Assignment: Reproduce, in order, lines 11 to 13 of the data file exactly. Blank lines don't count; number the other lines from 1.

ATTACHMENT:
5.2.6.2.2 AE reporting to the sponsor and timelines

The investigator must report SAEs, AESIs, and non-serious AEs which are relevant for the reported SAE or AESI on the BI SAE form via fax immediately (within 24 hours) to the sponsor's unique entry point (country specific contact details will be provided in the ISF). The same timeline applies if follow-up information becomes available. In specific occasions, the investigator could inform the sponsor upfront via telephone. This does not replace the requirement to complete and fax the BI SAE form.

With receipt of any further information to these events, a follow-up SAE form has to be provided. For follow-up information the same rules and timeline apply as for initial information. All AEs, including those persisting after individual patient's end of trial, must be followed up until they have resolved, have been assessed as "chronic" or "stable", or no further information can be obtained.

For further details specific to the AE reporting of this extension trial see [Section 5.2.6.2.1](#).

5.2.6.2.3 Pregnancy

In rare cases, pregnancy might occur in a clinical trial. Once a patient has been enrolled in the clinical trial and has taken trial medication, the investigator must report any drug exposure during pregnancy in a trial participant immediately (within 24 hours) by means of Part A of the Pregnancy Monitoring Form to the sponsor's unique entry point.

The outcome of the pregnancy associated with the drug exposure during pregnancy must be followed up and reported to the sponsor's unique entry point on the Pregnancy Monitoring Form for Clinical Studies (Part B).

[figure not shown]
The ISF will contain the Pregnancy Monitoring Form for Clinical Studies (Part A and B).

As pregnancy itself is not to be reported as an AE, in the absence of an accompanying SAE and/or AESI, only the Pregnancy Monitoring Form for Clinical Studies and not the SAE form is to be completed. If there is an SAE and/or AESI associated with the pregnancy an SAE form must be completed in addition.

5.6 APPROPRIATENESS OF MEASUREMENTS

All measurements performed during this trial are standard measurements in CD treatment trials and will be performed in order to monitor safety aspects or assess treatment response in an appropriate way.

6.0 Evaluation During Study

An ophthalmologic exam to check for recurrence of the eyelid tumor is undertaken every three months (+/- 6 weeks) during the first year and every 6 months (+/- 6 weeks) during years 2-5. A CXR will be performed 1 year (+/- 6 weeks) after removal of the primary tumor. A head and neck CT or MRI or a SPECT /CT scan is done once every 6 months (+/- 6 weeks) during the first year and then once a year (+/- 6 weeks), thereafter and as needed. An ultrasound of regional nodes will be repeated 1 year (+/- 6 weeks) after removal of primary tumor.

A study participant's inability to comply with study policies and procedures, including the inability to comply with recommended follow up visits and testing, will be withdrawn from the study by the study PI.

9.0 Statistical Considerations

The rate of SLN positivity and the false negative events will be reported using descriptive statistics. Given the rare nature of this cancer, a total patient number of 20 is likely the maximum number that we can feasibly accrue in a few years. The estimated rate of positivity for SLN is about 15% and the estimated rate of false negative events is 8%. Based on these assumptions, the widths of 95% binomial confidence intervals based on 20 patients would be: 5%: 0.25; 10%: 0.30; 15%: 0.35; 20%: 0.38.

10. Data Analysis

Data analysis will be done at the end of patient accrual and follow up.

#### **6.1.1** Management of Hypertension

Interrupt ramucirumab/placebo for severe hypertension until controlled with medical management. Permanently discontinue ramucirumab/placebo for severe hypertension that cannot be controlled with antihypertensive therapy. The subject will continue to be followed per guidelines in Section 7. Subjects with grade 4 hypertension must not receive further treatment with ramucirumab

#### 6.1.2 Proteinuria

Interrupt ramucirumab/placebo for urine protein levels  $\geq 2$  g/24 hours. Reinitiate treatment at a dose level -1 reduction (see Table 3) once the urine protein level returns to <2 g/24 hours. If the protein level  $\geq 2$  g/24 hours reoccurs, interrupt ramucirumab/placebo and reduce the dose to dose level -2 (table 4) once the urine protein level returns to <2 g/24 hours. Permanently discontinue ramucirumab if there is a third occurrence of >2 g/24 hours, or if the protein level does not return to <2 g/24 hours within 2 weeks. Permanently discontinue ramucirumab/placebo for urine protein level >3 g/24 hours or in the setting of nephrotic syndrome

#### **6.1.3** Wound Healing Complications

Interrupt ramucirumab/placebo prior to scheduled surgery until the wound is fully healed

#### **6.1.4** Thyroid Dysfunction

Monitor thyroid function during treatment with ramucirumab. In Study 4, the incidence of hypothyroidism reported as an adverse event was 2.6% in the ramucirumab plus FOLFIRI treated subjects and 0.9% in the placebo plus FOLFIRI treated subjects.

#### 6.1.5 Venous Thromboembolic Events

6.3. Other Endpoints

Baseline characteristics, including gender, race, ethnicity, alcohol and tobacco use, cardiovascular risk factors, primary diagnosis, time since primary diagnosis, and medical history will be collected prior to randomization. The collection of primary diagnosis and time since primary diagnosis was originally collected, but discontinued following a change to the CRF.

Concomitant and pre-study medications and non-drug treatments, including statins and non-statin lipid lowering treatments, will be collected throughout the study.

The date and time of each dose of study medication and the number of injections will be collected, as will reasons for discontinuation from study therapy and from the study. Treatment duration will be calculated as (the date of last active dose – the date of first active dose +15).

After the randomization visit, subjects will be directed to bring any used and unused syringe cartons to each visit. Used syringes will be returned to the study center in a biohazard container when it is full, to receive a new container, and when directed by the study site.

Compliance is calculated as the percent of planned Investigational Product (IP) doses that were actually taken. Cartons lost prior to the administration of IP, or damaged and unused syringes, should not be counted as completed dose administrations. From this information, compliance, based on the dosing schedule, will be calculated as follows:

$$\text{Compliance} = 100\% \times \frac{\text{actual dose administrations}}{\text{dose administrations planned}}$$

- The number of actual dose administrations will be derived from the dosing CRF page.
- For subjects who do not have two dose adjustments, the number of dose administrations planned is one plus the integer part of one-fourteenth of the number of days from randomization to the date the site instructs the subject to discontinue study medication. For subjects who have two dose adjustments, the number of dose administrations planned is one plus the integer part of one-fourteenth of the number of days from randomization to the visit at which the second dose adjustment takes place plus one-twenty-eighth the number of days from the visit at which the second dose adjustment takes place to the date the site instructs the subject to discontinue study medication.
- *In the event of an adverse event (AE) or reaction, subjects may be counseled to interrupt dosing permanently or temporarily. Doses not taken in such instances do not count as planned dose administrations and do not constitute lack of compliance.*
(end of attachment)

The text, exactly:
5.6 APPROPRIATENESS OF MEASUREMENTS

All measurements performed during this trial are standard measurements in CD treatment trials and will be performed in order to monitor safety aspects or assess treatment response in an appropriate way.

6.0 Evaluation During Study